The hasp is held in place with four coach bolts with nuts and washers on the inside of the shed framework as seen here:
NOTE: It is just an illusion that the nuts appear at different heights. The two frame pieces have different depths from the outside skin of the shed and the bolts are cut to different lengths. So the downward angle I took the picture at makes them appear like this.
One of the difficulties encountered when fitting hasps and staples is finding the best location to mount them.
Issues when fitting are:
- Nails holding the shed frame together and holding the board skin on have to be avoided when drilling holes.
- Holes can’t be made too near the edge of timber or the wood will break easily when attacked.
These are reasons why the staple welded to a plate cannot easily be used and an eyebolt is easier to fit. I did find the eyebolt only just fitted through the rectangular hole in the hasp after I filed it down to size.
Using A Disc Padlock With A Lullington Hasp
If a disc padlock is used, like the one shown below (7cm dia. x 2.4cm thick), when securing shed doors with a Lullington hasp it isn’t possible to present a bolt cropper to the padlock or staple/eye bolt.
The hasp steel isn’t flimsy and although this one looks a bit rough around the edges I must point out it has been in continual outdoor use since 1997 and hasn’t yet been repainted. I moved it to the new shed in 2016 and repainting will soon take place.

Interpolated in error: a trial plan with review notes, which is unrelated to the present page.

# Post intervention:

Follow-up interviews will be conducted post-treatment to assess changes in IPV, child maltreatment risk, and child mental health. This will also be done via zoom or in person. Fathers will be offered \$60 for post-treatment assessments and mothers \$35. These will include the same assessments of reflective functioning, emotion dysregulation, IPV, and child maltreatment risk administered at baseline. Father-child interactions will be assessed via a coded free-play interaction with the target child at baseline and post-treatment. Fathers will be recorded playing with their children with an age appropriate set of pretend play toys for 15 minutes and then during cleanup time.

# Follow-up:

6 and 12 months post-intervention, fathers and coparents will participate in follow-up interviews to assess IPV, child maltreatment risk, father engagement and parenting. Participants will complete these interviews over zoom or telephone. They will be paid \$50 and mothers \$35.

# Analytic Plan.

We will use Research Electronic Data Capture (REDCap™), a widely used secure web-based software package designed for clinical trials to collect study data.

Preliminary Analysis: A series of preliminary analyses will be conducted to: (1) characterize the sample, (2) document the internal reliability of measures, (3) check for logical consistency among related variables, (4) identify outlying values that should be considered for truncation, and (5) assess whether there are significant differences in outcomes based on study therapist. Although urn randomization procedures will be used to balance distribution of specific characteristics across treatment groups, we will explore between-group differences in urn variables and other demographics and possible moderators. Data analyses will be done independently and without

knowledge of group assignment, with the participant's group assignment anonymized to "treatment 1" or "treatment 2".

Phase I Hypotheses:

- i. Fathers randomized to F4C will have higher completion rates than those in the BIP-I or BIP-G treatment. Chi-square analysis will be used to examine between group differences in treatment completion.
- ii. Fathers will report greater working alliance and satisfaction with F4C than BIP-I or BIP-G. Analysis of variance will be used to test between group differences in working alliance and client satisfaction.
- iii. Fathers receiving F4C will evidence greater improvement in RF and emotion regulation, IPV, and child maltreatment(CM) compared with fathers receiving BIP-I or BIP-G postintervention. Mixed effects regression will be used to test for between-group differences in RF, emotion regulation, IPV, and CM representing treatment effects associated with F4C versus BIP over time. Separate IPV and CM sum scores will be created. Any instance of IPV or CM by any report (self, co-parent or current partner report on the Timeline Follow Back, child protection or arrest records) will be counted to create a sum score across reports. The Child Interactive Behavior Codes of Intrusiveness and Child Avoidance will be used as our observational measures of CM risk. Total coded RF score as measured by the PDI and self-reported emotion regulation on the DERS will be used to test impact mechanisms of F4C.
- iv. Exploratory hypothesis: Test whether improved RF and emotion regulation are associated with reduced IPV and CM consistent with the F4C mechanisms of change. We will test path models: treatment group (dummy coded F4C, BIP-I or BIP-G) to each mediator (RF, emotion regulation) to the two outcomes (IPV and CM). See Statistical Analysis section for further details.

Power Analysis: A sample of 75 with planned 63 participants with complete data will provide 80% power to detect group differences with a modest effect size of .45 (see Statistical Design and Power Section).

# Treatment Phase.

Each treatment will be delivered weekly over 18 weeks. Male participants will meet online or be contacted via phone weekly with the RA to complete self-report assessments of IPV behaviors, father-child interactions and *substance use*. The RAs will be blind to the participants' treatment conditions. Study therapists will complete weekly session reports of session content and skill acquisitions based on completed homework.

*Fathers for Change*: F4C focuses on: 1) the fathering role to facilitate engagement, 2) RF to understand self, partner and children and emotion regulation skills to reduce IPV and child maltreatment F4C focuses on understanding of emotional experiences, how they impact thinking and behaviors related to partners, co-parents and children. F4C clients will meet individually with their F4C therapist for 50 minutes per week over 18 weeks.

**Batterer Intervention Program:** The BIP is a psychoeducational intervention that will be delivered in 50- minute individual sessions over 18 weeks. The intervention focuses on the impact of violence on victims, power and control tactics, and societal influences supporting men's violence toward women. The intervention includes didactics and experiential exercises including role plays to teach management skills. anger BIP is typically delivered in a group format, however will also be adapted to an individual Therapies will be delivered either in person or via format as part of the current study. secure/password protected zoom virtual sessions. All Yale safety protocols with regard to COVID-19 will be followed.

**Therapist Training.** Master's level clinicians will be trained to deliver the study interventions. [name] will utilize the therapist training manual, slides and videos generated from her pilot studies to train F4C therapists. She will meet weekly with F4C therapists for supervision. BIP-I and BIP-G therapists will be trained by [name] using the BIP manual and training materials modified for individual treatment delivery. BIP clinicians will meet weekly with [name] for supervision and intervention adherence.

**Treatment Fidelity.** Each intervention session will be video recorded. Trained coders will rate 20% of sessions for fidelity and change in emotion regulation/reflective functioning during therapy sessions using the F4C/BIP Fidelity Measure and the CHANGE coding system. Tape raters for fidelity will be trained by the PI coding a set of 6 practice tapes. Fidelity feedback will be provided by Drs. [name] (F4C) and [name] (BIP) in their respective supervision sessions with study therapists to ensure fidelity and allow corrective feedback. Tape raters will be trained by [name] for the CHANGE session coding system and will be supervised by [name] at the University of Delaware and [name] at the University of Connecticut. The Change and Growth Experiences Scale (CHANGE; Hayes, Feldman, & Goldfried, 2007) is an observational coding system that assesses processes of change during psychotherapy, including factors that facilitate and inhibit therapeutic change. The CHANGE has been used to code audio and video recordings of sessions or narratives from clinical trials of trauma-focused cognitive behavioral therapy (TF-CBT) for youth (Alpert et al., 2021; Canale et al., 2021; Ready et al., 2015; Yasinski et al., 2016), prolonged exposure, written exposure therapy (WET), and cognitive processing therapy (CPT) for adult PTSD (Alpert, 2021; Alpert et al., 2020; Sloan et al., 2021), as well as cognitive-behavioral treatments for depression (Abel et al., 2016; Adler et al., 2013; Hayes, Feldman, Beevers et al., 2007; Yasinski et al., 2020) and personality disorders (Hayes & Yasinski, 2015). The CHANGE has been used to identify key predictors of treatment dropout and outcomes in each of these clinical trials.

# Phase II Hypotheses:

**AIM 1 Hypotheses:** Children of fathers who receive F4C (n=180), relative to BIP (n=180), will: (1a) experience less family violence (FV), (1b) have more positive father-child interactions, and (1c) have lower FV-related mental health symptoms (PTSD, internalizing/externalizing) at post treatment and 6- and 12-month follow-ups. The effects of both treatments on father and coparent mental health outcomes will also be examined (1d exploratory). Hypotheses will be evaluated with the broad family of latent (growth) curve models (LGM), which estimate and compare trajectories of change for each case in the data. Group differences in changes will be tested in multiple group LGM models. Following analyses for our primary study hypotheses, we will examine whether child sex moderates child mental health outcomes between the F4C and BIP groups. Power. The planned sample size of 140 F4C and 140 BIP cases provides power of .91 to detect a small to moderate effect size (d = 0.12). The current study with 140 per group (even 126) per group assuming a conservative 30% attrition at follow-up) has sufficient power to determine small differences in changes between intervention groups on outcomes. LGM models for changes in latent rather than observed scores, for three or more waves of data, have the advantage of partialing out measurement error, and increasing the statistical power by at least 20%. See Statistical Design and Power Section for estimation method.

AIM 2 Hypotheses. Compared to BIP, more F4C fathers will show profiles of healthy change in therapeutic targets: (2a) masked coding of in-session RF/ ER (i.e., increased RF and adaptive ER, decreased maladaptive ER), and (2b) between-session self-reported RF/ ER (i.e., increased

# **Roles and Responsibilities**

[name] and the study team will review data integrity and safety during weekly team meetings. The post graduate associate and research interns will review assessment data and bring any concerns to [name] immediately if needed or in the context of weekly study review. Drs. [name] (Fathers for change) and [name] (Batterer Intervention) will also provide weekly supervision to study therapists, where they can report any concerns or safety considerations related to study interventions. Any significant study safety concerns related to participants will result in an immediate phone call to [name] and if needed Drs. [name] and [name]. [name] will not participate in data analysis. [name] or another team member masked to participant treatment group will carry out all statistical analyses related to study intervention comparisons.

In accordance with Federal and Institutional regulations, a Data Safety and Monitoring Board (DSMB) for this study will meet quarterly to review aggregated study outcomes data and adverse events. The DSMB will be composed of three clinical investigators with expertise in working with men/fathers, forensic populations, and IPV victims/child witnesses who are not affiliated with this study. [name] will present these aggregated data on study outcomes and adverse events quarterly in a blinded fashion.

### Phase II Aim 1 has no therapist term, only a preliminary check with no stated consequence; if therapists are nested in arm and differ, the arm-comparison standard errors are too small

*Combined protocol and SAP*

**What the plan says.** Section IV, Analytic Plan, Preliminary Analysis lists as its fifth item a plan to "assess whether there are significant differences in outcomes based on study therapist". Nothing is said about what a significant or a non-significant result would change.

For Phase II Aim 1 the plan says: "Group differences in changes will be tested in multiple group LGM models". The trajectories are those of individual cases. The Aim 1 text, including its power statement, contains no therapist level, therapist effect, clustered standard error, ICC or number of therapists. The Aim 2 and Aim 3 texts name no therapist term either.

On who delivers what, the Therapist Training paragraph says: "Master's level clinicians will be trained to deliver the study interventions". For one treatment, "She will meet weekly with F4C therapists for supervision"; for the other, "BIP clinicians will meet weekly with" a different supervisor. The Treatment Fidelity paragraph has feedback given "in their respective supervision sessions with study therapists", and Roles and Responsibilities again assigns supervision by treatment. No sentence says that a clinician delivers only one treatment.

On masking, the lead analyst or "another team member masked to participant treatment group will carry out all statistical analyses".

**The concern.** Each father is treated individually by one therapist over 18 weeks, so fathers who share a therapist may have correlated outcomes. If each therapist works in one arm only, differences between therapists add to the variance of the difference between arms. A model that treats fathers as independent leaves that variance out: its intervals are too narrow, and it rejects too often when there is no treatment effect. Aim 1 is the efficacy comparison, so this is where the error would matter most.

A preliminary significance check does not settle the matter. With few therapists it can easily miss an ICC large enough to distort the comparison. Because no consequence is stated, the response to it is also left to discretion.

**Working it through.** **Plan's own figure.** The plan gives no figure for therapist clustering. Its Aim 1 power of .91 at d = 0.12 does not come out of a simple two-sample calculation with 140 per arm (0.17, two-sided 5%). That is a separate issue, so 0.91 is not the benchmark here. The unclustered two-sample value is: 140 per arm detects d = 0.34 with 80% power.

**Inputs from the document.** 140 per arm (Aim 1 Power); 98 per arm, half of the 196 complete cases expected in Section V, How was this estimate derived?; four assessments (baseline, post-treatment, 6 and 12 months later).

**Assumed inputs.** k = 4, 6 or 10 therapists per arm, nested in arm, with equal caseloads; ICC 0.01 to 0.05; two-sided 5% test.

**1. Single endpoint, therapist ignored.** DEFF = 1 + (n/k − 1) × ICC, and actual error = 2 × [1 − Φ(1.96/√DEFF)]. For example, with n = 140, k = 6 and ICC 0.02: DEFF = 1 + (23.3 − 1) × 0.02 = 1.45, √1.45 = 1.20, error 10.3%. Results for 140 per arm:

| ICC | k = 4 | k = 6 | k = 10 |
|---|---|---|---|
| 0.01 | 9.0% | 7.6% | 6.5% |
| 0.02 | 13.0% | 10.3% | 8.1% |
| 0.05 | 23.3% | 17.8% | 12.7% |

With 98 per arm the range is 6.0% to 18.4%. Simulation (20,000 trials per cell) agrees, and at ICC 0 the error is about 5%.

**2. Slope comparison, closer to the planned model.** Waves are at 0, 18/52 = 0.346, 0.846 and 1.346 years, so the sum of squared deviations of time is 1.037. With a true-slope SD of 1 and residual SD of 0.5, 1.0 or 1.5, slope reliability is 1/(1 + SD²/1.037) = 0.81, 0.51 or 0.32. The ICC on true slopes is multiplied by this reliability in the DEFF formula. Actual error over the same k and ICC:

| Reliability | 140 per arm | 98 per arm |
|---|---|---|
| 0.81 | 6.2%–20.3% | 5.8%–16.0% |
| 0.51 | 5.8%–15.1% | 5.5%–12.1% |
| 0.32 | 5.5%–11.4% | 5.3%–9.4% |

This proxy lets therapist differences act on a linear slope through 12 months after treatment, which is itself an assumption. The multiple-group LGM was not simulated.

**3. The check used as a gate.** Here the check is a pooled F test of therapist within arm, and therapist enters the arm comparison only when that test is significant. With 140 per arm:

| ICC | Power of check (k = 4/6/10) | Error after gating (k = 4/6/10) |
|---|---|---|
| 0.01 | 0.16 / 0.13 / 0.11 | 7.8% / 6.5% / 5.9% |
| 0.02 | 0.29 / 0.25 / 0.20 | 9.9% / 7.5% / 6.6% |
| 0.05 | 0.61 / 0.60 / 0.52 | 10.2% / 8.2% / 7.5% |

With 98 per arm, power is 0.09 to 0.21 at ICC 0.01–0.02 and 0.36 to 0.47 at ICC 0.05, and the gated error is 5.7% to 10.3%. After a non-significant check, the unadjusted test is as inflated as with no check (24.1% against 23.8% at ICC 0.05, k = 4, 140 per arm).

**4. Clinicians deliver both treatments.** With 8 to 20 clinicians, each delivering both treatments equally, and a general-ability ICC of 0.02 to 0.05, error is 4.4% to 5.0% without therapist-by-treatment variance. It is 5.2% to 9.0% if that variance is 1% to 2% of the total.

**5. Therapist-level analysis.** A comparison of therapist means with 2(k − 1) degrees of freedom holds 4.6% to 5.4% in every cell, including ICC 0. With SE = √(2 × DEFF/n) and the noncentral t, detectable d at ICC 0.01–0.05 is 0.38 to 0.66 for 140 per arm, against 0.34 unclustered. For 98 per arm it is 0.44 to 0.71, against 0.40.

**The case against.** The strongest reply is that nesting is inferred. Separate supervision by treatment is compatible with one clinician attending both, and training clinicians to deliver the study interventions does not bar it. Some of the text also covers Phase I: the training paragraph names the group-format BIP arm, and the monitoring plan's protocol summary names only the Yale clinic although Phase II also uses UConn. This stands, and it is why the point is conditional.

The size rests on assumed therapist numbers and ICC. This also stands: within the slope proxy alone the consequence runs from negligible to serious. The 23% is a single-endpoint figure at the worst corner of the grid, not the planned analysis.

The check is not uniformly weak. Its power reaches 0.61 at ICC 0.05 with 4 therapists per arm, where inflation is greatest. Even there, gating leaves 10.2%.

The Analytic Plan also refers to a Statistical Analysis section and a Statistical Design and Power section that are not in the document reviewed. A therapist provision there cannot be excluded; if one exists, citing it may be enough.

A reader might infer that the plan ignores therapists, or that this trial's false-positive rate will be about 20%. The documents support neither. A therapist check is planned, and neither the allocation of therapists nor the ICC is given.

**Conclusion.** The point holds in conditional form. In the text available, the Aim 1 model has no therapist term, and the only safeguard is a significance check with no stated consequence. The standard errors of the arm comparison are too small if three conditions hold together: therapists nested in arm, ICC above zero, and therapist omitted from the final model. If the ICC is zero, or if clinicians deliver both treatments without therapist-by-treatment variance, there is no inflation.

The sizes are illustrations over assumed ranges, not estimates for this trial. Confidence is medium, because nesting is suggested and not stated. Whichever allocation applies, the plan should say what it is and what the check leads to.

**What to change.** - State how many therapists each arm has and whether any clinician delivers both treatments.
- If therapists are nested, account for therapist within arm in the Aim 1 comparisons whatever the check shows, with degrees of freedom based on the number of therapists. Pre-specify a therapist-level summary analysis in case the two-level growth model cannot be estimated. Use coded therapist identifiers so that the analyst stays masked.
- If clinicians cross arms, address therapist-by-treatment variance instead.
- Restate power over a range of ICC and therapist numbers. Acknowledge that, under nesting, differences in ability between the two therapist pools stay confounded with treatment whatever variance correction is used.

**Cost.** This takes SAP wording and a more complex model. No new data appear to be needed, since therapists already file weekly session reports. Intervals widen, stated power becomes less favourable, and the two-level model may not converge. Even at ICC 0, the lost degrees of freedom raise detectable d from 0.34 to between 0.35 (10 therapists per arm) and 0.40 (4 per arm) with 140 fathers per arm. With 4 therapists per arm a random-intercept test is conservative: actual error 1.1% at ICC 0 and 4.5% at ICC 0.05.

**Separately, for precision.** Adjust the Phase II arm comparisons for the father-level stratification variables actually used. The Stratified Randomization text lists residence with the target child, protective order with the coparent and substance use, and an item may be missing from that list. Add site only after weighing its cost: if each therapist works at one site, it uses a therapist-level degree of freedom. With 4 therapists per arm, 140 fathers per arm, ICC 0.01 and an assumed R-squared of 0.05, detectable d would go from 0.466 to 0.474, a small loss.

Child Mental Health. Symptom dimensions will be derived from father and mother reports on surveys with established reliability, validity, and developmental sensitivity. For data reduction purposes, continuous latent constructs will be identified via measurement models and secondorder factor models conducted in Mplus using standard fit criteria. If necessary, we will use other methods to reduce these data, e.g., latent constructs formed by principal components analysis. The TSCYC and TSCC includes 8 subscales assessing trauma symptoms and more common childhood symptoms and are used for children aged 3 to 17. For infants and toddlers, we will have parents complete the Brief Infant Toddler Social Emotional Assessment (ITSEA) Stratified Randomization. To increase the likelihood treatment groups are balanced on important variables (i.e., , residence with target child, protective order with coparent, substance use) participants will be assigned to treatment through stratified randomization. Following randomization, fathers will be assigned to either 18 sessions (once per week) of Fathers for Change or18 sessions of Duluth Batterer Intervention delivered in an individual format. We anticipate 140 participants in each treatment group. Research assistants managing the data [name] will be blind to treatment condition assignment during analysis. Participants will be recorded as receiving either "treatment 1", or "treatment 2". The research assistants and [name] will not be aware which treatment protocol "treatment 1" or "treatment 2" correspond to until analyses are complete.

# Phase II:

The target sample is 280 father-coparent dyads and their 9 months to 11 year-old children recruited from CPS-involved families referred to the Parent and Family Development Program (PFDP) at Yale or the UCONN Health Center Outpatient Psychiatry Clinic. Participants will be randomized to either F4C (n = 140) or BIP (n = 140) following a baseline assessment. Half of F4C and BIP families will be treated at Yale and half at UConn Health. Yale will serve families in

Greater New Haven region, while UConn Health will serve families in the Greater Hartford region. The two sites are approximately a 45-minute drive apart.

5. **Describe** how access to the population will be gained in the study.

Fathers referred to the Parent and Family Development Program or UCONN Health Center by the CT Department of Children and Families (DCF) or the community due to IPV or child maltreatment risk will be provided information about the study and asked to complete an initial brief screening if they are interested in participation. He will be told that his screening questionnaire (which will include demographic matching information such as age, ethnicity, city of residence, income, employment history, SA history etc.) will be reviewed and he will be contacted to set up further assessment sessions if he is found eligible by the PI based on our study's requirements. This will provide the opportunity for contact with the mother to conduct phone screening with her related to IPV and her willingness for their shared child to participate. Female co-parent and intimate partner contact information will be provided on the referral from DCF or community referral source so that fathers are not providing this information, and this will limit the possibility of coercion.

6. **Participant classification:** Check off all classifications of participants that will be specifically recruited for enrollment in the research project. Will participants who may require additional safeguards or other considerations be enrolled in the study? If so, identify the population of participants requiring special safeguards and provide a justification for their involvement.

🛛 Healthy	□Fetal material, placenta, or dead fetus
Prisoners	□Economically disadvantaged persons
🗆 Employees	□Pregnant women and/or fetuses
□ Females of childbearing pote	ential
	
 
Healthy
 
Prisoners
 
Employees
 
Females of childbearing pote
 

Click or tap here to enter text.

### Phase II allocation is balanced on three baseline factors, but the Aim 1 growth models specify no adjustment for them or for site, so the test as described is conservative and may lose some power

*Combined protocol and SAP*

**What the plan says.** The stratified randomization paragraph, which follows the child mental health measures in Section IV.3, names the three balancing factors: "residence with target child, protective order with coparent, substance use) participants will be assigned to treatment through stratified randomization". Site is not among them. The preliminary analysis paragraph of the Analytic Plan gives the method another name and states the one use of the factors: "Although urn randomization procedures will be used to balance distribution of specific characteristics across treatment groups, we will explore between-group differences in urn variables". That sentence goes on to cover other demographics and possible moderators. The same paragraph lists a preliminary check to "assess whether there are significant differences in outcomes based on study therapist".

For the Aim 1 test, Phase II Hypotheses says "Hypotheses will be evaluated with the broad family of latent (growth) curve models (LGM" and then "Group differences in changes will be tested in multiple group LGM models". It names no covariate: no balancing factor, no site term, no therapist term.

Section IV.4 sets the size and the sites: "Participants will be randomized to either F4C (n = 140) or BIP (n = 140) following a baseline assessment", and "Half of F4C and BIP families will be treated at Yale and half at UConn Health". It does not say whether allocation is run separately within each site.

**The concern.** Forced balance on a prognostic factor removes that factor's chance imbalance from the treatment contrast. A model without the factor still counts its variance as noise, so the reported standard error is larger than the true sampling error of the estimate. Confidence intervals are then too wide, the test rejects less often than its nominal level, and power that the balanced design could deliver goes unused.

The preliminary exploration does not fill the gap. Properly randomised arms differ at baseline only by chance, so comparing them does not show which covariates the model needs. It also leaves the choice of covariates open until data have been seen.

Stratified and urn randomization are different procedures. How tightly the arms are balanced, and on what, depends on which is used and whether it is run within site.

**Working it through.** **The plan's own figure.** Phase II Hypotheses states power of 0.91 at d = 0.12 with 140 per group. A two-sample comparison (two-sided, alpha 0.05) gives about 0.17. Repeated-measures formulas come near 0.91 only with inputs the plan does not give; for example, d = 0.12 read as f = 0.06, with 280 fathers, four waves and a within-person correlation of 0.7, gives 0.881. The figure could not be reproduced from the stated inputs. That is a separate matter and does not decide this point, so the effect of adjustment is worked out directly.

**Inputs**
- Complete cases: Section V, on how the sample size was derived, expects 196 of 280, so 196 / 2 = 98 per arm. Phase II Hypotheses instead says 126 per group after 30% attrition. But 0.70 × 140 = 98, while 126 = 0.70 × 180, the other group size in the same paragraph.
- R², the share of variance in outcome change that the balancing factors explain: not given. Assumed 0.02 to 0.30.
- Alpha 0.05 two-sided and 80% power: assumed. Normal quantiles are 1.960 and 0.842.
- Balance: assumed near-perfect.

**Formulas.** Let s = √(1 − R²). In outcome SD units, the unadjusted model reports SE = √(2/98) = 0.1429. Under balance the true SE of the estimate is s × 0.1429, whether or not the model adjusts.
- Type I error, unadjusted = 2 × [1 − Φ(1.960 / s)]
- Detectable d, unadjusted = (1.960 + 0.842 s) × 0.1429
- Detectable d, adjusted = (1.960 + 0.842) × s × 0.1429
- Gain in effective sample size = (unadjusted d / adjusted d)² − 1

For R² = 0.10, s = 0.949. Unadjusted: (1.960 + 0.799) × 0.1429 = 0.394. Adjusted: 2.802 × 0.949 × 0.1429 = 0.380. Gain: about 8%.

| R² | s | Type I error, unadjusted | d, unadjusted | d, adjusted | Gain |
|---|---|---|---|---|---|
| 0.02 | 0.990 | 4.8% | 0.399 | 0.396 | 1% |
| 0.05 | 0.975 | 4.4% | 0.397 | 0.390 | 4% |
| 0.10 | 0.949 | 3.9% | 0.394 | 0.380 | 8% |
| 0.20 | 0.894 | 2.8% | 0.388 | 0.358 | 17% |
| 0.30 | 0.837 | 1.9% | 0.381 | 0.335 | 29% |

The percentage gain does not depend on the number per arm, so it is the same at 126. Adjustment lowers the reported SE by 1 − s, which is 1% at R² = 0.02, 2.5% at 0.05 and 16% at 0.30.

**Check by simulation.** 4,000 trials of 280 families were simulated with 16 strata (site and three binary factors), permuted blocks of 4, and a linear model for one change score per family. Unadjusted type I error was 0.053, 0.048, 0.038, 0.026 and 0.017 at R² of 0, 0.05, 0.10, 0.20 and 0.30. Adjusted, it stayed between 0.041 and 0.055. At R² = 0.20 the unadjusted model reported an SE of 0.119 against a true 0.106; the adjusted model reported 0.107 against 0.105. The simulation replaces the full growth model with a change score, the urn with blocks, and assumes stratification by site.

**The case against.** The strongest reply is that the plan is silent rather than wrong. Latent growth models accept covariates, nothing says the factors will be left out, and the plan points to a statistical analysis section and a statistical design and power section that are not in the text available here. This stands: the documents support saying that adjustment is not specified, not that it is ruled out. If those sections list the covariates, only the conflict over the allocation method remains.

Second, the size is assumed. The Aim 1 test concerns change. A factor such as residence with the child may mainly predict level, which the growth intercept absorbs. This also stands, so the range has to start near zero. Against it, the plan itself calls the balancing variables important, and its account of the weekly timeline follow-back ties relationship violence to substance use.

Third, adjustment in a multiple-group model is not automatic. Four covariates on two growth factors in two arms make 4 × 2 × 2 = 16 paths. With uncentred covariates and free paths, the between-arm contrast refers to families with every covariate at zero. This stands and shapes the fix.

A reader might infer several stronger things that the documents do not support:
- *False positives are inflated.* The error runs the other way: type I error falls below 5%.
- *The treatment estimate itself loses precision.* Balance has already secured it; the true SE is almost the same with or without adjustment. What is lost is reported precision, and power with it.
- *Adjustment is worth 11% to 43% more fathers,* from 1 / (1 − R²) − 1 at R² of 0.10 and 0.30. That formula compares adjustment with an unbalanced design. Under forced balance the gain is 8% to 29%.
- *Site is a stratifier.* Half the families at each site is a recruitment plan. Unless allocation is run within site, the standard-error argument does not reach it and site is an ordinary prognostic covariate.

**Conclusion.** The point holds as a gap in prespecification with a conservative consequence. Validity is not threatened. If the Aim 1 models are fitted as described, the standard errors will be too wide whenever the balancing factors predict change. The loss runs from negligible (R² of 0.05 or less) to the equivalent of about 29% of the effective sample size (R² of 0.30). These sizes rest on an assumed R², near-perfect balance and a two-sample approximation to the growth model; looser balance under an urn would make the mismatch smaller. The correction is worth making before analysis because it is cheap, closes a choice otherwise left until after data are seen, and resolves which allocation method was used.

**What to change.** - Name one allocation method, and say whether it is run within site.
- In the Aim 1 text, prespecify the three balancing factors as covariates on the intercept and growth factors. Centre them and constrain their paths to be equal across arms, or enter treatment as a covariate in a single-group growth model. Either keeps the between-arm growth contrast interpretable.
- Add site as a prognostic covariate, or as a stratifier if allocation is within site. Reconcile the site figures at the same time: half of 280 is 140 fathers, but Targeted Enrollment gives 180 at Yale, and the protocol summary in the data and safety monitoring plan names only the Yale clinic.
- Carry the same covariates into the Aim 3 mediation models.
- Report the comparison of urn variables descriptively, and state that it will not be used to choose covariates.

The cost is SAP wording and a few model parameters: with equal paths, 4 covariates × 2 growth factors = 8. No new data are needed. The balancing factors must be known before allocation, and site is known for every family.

There is one small complication when using a disc padlock. It has to be applied backwards. By that I mean the keyhole must face the shed door. It cannot be fitted with the key facing outwards as you would normally expect. There isn’t enough space within the hasp shroud to have the key presented to the front of the padlock. With the hasp out of the way the picture above shows how the padlock must be attached to get it into position.
With the key facing the door the lock has to be tilted as much as the shroud will allow to engage it with the staple/eye bolt. I haven’t found it too difficult to lock in place but it has to be unlocked blind. I can’t see the keyhole when I am inserting the key and have to use my imagination and touch to present the key correctly. This needs a little practice but once it becomes a regular thing it doesn’t seem too difficult.
Securing Shed Doors On The Hinge Side
With this framed door I built out the thickness of the door edge, with a “padding board” (182cm x 4.5cm x 2cm), to the same thickness as the “framework of the shed at the doorway + 2mm”. The timber used was the “full height of the doorway – 2cm”. This left a 1cm gap top and bottom. (See the reason for the padding board length.) I Screwed and glued it in place with waterproof adhesive in case it gets wet when the door is open.
I Screwed and glued a similar length of 2cm “wrap around board” (182cm x 8cm x 2cm), to the padding board. It’s wider than the padding board so it protrudes beyond the frame of the door by 3.5cm. This wraps around the shed frame at the doorway when the door is closed.
Having a board which wraps around the shed frame along the entire height of the door spreads any force applied to it if a break-in is attempted.
I used tantalised timber, not to prevent rot but because I had some already to hand. I’ve noticed that tanalised timber is robust and strong with a tight grain. It’s not cheap pine that easily splits along the grain if forced. Using such timber would be pointless here.
An attempt to break in at the hinge side might involve removal of the hinge screws. With the hinge side free the door might just drop down, or it might tilt and wedge in the frame of the doorway. The cutting of the padding board length is so that if the door drops down it can’t go very far. The padding board will rest on the sill/step of the doorway and prevent further strain/damage to the door. I prefer any failed burglary attempt to leave the door in good shape for re-fixing.